In Amecameca in the state of México, “the transmission of the programs produced by En Común has allowed us to approach science, health and environment issues from a plain perspective,” said Veronica Galicia Castro, general director of La Voladora Radio.
“This type of project promotes dialogue among members of the communities, it proposes actions that will benefit the community and it challenges people to understand science as an extension of community-building,” Galicia Castro said.
Our program is unique.
Led by co-founder and executive producer Iván Carrillo in collaboration with InquireFirst Executive Director Lynne Walker, En Común is directed by experienced journalists who are focused on science, health and the environment.
Many of our reports are conducted by indigenous journalists who understand the needs and concerns of their communities and have well-developed sources. Additionally, all of our programming is in Spanish.
To reach an international audience, we are collaborating with Massachusetts-based Cultural Survival, which is sharing our program with more than 1,650 affiliated radio stations serving indigenous audiences through its Indigenous Rights Radio programming.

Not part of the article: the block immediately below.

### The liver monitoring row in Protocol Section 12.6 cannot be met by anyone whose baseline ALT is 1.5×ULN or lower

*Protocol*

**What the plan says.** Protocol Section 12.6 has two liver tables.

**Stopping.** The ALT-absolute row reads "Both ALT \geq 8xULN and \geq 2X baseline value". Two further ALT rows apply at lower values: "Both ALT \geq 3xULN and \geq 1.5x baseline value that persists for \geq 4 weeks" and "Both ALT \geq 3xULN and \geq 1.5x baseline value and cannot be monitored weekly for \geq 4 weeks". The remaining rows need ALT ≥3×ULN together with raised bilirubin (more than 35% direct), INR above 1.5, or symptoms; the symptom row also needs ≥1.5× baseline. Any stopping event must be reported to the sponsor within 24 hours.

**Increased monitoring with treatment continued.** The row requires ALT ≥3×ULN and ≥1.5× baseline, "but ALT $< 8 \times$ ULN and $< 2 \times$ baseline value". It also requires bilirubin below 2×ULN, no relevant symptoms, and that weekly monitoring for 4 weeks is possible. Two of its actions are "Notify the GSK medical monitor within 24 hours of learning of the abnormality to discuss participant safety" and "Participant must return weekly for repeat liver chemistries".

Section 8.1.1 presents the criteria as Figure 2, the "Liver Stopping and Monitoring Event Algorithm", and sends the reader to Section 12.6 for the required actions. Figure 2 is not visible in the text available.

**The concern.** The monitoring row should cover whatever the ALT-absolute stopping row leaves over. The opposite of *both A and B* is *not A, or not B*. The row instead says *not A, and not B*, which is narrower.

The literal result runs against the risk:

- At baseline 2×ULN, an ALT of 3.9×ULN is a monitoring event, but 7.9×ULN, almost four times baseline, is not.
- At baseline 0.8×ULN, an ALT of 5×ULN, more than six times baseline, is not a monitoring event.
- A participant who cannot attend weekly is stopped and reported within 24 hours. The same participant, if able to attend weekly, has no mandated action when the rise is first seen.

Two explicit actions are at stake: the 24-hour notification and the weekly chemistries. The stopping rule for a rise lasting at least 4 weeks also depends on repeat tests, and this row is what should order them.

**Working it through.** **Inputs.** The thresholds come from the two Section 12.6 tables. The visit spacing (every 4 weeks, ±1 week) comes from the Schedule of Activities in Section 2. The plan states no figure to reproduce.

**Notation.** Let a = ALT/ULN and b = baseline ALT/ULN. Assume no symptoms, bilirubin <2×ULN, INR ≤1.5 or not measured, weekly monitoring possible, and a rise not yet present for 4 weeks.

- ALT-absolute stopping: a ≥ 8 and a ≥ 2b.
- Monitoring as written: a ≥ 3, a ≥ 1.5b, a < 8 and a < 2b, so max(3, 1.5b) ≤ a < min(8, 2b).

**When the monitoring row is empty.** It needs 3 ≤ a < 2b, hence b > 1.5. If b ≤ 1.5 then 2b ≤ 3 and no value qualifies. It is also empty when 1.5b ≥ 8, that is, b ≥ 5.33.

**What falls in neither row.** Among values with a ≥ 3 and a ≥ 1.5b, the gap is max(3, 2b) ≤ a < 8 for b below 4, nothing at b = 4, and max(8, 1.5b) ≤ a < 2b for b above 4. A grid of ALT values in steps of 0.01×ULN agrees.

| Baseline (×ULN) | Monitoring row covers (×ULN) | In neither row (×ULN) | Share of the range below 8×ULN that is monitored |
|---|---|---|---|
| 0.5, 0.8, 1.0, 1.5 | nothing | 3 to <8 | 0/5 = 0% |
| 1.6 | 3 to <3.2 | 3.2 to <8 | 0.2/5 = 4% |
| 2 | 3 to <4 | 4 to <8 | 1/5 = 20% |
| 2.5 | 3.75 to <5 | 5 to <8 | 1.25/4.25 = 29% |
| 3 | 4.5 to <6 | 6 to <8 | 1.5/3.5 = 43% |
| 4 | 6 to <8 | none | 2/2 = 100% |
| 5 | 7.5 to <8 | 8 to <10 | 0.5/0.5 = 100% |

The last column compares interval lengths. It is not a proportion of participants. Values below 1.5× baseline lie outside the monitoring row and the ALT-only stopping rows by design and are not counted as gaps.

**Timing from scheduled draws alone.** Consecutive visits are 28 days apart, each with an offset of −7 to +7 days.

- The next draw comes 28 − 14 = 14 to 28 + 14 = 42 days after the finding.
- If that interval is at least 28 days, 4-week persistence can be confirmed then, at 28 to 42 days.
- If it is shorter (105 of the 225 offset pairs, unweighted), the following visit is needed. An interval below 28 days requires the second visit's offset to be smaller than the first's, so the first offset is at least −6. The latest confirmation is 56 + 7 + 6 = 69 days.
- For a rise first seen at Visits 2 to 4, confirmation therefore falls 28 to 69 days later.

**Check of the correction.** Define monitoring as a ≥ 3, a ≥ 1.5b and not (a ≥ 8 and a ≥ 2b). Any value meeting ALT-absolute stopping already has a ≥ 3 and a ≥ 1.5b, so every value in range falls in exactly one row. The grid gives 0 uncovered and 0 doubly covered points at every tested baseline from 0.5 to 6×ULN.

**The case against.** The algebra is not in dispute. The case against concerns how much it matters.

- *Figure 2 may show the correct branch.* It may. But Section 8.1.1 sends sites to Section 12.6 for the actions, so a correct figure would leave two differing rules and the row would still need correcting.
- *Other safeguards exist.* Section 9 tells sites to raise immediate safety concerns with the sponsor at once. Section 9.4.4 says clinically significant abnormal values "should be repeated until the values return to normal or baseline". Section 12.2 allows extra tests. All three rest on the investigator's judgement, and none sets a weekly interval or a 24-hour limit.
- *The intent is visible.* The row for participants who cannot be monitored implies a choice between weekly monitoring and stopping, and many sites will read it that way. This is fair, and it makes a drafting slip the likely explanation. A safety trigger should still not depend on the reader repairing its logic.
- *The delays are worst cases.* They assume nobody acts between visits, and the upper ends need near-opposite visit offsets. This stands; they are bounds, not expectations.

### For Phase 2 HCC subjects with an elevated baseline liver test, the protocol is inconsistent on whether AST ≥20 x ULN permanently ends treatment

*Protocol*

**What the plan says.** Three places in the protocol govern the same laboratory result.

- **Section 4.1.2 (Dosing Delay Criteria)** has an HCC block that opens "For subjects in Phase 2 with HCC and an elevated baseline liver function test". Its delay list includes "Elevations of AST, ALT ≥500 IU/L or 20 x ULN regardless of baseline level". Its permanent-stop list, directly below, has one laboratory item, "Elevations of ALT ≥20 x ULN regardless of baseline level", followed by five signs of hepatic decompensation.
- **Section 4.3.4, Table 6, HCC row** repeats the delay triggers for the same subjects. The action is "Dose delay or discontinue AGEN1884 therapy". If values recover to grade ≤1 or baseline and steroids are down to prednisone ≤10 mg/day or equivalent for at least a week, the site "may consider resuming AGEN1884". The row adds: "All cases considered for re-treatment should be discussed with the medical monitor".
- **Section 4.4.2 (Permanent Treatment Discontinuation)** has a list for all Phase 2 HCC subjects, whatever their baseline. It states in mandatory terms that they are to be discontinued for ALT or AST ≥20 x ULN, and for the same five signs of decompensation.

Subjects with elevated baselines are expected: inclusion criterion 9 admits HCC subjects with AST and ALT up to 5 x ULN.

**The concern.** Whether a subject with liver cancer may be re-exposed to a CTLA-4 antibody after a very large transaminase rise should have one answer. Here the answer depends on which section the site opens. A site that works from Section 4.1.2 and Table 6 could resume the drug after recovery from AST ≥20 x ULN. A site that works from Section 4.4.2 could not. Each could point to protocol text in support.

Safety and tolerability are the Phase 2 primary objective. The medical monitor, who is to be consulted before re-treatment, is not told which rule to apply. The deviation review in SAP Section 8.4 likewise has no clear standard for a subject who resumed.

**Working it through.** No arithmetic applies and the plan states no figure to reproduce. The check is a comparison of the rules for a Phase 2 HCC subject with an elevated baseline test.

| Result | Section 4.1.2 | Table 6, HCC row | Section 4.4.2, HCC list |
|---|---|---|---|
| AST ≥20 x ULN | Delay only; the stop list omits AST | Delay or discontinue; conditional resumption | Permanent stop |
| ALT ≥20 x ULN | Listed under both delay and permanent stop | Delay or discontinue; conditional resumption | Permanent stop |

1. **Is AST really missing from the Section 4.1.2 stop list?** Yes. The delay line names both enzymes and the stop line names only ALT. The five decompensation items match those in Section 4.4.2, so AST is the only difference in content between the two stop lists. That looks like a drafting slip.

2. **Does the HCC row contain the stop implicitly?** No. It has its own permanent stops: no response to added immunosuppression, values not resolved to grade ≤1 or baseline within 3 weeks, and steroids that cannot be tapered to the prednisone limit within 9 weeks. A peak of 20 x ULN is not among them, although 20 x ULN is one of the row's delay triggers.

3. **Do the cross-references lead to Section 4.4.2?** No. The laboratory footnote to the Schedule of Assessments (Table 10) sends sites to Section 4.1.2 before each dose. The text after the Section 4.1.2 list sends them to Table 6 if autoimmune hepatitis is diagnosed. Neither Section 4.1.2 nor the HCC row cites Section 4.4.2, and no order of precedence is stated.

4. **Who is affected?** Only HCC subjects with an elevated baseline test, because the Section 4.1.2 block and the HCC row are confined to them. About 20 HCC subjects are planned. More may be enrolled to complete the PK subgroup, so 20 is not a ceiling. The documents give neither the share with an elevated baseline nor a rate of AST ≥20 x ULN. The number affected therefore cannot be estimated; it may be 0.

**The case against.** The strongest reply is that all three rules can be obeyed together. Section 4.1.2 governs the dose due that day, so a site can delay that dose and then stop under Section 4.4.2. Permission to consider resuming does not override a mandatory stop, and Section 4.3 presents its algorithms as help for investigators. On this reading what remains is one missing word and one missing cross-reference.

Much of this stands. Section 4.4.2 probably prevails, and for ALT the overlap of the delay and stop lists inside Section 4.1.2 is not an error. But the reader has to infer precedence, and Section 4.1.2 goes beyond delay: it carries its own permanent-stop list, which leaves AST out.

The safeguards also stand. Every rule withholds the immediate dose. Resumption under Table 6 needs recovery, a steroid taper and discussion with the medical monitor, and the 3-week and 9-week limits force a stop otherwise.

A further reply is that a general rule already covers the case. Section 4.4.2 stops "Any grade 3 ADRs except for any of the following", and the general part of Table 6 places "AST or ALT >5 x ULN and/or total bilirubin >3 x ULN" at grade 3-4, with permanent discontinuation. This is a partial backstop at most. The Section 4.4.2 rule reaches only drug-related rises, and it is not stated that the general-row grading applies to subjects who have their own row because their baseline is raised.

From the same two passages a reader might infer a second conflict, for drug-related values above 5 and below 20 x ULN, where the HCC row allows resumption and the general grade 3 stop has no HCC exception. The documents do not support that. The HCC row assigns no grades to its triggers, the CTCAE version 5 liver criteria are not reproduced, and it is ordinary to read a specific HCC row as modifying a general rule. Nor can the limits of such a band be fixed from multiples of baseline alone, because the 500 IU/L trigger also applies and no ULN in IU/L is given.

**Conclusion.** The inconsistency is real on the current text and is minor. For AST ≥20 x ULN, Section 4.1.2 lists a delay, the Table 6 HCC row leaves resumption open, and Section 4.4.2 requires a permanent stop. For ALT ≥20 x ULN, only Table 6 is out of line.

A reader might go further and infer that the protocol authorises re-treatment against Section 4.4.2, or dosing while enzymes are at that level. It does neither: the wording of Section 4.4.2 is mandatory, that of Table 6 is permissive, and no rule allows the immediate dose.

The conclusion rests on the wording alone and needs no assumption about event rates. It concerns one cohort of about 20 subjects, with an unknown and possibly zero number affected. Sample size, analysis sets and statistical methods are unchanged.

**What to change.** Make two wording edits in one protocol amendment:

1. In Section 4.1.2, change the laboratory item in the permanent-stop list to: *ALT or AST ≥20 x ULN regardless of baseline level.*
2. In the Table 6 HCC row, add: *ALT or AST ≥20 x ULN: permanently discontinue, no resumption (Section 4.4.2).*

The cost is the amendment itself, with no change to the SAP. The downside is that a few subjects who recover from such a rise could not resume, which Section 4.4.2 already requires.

We also formed an alliance with the Instituto Mexicano de la Radio (IMER) that allows us to reach community radio stations stretching from Chiapas at Mexico’s southern border to Baja California at the U.S.-Mexico border.
Juan Carlos Reyes Torres, director of radio broadcasters at IMER, said En Común “reaches its audiences with relevant topics on health, science and caring for the environment” and “offers examples of the sound work done by indigenous, rural and urban communities in Mexico.”
Thanks to our Sponsor
Voces Emergentes Paraguay
for the Next Generation of Latin American Reporters
April 18-May 27, 2022
The university journalism students and early-career journalists selected for this program will work in teams to produce unique and relevant multimedia projects. The subjects of their projects will focus on some of the most urgent problems confronting people in Paraguay.